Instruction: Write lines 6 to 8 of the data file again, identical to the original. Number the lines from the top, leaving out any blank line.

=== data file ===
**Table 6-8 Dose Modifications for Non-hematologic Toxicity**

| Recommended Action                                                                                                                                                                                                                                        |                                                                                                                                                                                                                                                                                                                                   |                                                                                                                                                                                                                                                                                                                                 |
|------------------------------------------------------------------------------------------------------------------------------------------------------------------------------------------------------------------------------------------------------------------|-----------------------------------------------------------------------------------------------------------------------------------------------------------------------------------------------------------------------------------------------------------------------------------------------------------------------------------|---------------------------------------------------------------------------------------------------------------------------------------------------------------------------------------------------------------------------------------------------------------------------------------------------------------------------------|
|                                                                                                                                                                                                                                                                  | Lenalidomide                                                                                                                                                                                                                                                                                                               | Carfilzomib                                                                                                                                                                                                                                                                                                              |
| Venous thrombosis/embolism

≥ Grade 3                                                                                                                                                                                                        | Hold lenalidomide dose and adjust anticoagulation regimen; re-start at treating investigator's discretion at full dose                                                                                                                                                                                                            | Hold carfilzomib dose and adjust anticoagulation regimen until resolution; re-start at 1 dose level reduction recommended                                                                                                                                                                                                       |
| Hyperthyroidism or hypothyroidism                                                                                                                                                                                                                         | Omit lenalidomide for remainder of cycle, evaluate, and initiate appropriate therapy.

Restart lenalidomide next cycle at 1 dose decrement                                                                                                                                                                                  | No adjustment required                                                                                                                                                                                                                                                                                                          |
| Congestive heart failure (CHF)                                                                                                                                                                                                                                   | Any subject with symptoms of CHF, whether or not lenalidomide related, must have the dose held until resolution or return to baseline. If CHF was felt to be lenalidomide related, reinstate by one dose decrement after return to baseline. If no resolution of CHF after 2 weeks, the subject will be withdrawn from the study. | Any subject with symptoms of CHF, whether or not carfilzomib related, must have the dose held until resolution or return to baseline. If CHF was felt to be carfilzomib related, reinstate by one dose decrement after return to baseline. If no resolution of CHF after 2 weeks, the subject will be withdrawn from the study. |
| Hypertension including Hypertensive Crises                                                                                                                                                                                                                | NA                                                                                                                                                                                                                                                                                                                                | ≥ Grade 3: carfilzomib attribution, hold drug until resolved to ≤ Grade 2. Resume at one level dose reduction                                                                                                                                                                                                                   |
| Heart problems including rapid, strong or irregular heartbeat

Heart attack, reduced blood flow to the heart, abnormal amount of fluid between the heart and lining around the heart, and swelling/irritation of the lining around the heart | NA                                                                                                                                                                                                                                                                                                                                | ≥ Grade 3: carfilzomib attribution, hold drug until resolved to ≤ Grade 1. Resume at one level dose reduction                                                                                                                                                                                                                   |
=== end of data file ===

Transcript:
≥ Grade 3                                                                                                                                                                                                        | Hold lenalidomide dose and adjust anticoagulation regimen; re-start at treating investigator's discretion at full dose                                                                                                                                                                                                            | Hold carfilzomib dose and adjust anticoagulation regimen until resolution; re-start at 1 dose level reduction recommended                                                                                                                                                                                                       |
| Hyperthyroidism or hypothyroidism                                                                                                                                                                                                                         | Omit lenalidomide for remainder of cycle, evaluate, and initiate appropriate therapy.

Restart lenalidomide next cycle at 1 dose decrement                                                                                                                                                                                  | No adjustment required                                                                                                                                                                                                                                                                                                          |